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Brooks, Niceley Bills Would Take Away Your Primary Vote
Time travel may still be impossible, but State Senator Frank Nicely and State Representative Harry Brooks have a bill pending in the Tennessee General Assembly that would turn back the clock. Way back. Brooks and Nicely are proposing that nominees for the United States Senate would be selected by the respective party caucuses in Nashville, instead of being elected in the primary elections. The Republican nominee would selected by the Republican members of the House and Senate; the Democratic nominee would be selected by the same Democratic members of the House and the Senate.
It was exactly 100 years ago that Tennessee elected a United States Senator through the General Assembly. Prior to the adoption of the Seventeenth Amendment to the United States Constitution, U. S. senators were elected by state legislatures. The first senator elected by popular vote in Tennessee was Kenneth D. McKellar in 1916. The last senator elected by the General Assembly was John Knight Shields in 1913.
Various reasons have been cited for replacing party primaries by those legislators who support the Brooks – Niceley bill, none of which make a lot of sense. One legislator questioned whether “our voices” were being heard in Washington, D. C. and wondered if passage of the Brooks – Niceley bill might change that; others have pointed out that allowing the partisan caucuses select the nominees for the United States Senate would eliminate the power of Political Action Committees and special interests. Anyone who knows anything about how the state legislature operates has to bust out laughing at that notion. Prospective candidates for the United States Senate would merely use their own campaign funds to funnel money to state legislators up for election to curry favor with these legislators. The special interests will also be interested in just who goes to the Senate and will generously donate to the campaigns for the legislators and come back to whisper in the right ears when the time comes to nominate a prospective U.S. Senator. Even contributing lavishly to the campaigns of state legislators would be far cheaper for would-be U.S. Senators than buying television time and running a traditional statewide primary campaign.
Legislators who would otherwise have no hope of winning a contested primary election would suddenly have a realistic chance of winning a nomination for the Senate. For example, Lieutenant Governor Ron Ramsey, who was defeated for the gubernatorial nomination by Bill Haslam, would not have to compete in an open primary if he chose to seek a U.S. Senate seat, and would be a formidable candidate in an electorate composed entirely of members of the legislature.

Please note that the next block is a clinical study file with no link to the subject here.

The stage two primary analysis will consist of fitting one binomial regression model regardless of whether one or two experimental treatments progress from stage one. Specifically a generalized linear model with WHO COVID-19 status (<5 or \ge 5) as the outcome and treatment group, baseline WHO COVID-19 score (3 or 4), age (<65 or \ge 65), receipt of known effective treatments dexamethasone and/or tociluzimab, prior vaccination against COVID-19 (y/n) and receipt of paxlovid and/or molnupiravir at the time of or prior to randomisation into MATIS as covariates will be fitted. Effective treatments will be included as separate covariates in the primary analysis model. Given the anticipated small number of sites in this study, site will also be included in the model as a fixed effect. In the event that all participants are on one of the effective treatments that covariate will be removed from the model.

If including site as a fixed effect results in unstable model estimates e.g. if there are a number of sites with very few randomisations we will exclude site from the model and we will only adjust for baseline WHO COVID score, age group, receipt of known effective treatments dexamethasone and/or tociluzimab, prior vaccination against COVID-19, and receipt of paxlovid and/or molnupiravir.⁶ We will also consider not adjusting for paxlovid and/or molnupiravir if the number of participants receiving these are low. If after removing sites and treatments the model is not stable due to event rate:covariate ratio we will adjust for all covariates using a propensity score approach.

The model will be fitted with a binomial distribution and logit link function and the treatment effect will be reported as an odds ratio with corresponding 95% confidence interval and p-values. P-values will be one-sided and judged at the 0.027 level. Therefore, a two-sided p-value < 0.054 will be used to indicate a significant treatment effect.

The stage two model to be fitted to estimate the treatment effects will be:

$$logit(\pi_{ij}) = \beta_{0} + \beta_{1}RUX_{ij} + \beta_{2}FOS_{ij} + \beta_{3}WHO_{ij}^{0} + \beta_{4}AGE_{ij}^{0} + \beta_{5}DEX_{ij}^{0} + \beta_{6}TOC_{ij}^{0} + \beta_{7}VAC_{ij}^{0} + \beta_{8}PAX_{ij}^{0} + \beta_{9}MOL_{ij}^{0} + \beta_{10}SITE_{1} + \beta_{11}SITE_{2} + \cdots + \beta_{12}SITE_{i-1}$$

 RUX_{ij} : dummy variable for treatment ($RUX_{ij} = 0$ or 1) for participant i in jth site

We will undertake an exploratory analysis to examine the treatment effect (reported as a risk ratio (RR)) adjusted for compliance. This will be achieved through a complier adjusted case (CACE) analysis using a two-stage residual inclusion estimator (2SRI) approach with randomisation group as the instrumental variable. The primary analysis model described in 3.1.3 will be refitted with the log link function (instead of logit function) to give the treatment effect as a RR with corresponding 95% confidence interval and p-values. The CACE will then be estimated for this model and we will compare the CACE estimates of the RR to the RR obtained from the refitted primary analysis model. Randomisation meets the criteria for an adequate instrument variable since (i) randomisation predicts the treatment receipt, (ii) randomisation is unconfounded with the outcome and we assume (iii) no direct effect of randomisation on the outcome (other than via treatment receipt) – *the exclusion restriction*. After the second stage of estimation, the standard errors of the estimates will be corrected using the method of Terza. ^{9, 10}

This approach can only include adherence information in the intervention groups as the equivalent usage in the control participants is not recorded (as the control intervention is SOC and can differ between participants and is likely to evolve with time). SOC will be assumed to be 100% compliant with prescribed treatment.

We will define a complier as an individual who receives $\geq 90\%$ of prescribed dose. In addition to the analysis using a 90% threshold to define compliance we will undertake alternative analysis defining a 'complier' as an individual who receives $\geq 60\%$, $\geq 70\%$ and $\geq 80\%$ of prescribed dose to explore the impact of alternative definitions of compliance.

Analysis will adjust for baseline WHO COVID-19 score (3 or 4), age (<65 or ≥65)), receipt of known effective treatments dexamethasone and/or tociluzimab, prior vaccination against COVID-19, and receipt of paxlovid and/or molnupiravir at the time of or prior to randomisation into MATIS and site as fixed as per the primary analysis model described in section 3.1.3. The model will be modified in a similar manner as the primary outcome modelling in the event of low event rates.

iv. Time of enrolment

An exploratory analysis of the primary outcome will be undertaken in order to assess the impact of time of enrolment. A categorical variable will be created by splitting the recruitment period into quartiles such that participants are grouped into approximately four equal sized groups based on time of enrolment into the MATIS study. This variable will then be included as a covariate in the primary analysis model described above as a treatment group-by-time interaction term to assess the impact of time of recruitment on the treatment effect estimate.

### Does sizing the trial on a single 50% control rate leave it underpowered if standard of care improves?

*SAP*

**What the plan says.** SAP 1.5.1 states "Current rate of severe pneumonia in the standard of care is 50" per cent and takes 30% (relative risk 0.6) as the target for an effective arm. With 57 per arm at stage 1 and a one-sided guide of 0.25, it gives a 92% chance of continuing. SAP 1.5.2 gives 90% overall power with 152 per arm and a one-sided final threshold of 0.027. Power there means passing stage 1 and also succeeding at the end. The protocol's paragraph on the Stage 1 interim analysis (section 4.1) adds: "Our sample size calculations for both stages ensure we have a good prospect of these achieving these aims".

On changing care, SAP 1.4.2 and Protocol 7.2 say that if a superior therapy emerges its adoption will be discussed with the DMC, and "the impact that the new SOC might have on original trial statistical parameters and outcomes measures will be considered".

Many of the same Republican legislators who support the Brooks – Niceley bill support electing local school Superintendents, but now want to basically appoint U.S. Senate candidates through party caucuses. This is very inconsistent, but then politics and politicians are seldom consistent and often hypocritical.
Take Senator Lamar Alexander, for example. Lamar Alexander has served in just about every capacity one can serve in public life; a former two-term governor, President of the University of Tennessee and Secretary of Education in the administration of President Ronald Reagan, Alexander won a hotly contested Republican primary with Congressman Ed Bryant to get to the United States Senate through the current primary election process of not nominating U.S Senators. Bob Corker lost his first Senate contest to Bill Frist and served in the Cabinet of Governor Don Sundquist and won election as Mayor of Chattanooga. Corker won his own hard fought primary campaign, facing former Congressmen Ed Bryant and Van Hilleary. Alexander had not been on a ballot in Tennessee for more than 20 years when he first ran for the United States Senate. Both men demonstrated considerable skills in winning election to the U. S. Senate.
Senator Niceley points out people would still be able to choose their own senator in the General Election, which is technically true, however, which ever nominee is the ultimate victor would be the choice of the members of the Tennessee General Assembly, not the people of Tennessee.
Should the Niceley – Brooks bill pass, it is almost certain senators will hear the voices of the legislators in Nashville more loudly, but it will surely also diminish the voice of the people. Ultimately the Democrats and Republicans in Nashville may open the door to a strong Independent candidacy. When Joe Lieberman lost the Democratic nomination for the United States Senate in 2006, he entered the general election as an Independent and won. Senator Bernie Sanders of Vermont, while caucusing with the Democrats in the U. S. Senate, runs as an Independent. Former Governor Angus King of Maine won two terms as Chief Executive as an Independent and was just elected to the United States Senate, beating both a Republican and a Democrat. Harry F. Byrd, Jr. of Virginia ran as an Independent in 1970 and was elected and reelected in 1976.
The current Knoxville Focus poll confirms virtually nobody supports the Brooks – Niceley bill except for the people it benefits the most, certain state legislators.